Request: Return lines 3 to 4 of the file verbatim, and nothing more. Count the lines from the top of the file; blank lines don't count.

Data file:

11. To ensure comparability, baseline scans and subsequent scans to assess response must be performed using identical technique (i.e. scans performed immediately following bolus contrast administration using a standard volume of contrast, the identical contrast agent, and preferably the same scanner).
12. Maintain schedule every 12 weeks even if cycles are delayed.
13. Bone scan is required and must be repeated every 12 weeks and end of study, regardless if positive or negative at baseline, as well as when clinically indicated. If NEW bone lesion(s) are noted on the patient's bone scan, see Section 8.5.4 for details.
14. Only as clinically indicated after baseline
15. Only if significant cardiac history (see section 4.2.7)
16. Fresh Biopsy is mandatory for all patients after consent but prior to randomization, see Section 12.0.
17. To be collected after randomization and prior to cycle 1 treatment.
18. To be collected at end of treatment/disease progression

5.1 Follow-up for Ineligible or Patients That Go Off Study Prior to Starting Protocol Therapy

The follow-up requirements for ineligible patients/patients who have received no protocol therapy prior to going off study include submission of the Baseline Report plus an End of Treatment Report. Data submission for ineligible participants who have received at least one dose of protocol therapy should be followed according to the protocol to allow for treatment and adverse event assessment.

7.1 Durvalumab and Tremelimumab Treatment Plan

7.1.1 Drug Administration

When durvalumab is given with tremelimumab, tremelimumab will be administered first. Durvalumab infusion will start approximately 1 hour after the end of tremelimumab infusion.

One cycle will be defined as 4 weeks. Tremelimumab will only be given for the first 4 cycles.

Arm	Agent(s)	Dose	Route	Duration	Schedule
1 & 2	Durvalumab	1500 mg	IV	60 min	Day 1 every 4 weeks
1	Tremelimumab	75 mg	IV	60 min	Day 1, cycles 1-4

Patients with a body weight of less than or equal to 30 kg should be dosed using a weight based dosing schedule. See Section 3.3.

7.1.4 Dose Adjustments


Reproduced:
13. Bone scan is required and must be repeated every 12 weeks and end of study, regardless if positive or negative at baseline, as well as when clinically indicated. If NEW bone lesion(s) are noted on the patient's bone scan, see Section 8.5.4 for details.
14. Only as clinically indicated after baseline